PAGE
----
With the advent of drones, we have unprecedented access to wildlife phenomena that we wouldn’t normally see. This privilege is highlighted in new footage of what may be the largest swarm of sea turtles ever caught on camera, and it’s breathtaking.
Every year, hundreds of thousands of female sea turtles make their way to Costa Rica’s Ostional National Wildlife Refuge to lay their eggs on the beach. Established in 1983 as a protected area specifically for the turtles, it’s thought the refuge is home to the second-largest gathering of turtles in the world. Only Mexico’s Oaxaca has more during egg-laying season.
This particular swarm of sea turtles, mostly olive ridleys, accumulating out at sea was filmed by biologist Vanessa Bézy back in November 2016. Bézy, who has studied these mass arrivals – known as arribadas – for years, quickly realized she had caught something special on camera.
“I immediately knew there was something special going on,” Bézy told National Geographic. “To this day I’m still blown away by the video. They look like bumper cars out there.”
She has released the footage now, to highlight the threat of tourism to this crucial turtle refuge. There are currently protections in place that prevent development encroaching on the nesting site, as well as responsible tourism that allows people to watch the incredible site of nesting turtles and hatchlings making their journey to the sea, but Bézy says due to the speed and growth of developments in and around Ostional, more regulations need to be put in place to ensure the safety of this population.
According to the video, on the day the footage was filmed there was the equivalent of 5,000 turtles in an area the size of a football field, covering a total area of more than 1,000 football fields, at a density of roughly one turtle for every square meter. Because turtles can be seen rising to the surface it’s thought even more turtles were present unseen beneath the waves.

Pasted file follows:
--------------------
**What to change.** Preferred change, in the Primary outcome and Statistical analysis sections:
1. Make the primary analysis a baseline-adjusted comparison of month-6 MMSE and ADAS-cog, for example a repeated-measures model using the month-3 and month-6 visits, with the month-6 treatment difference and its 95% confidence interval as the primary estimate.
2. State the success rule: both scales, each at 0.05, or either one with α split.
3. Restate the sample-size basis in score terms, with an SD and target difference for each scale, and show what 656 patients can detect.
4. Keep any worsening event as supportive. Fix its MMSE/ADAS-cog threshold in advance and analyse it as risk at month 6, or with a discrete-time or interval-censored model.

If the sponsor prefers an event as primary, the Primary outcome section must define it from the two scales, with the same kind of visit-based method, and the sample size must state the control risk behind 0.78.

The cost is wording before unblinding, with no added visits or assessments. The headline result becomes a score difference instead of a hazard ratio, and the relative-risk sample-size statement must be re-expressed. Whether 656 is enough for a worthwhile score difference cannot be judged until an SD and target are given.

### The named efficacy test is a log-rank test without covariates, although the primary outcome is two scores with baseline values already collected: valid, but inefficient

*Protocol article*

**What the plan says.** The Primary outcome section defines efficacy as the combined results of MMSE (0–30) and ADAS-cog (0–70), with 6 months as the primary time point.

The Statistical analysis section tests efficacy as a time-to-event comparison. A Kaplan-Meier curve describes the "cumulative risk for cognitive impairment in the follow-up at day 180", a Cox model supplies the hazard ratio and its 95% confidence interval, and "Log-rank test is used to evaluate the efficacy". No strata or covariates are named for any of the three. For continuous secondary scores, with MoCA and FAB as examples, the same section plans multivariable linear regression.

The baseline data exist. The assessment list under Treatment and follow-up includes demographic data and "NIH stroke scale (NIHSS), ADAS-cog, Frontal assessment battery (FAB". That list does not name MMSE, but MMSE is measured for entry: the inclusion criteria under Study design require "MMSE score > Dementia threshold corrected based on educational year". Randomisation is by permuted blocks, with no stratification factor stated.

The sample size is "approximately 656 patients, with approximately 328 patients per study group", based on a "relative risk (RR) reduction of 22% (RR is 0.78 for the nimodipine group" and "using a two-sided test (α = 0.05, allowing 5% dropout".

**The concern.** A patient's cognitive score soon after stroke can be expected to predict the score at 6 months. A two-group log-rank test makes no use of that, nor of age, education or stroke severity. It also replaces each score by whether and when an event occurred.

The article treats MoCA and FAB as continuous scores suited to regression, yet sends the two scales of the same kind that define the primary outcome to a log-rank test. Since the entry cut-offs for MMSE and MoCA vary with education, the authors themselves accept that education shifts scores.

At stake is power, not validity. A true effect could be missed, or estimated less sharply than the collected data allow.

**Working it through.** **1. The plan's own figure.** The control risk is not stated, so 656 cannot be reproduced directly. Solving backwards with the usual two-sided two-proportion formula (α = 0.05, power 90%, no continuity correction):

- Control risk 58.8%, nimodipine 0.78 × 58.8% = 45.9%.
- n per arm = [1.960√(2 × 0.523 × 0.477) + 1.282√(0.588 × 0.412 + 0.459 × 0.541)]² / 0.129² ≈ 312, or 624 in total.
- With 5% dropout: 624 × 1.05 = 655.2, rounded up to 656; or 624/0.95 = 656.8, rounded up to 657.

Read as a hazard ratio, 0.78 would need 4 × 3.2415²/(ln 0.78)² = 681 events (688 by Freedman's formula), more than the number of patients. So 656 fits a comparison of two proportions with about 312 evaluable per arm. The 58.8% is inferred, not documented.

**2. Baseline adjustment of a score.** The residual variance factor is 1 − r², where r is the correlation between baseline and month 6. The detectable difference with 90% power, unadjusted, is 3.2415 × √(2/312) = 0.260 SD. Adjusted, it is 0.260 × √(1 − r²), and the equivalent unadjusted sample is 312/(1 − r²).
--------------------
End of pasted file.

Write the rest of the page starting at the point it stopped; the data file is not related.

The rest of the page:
It’s not known why so many turtles gather here for nesting, or even how they know to return to the beach where they were born. One suggestion is they use the Earth’s magnetic field as a guide. This particular beach in Costa Rica may be orientated advantageously towards sea currents, or have a particular kind of sand preferred by turtles.
It’s still unclear too why the turtles gather in such quantities. Strength in numbers is a possibility, as hatchling survival rate is famously low. For olive ridleys – the second smallest sea turtle – which lay around 100 eggs, and gather in numbers of up to 10,000 to nest, just 0.2 percent of eggs will survive to hatch, and only 1 percent of those will survive to adulthood.
Arribadas last for five nights usually, and the incubation period for the eggs is around 45 days and the whole thing occurs between August and October each year like clockwork, so for tourists, it’s often a top destination on their travels. Hotel developers are capitalizing on that, and settlements are growing quickly in the region. Bézy hopes that by releasing the footage it will spotlight how unique the region is and that it needs to be protected, now more than ever.
[H/T: National Geographic]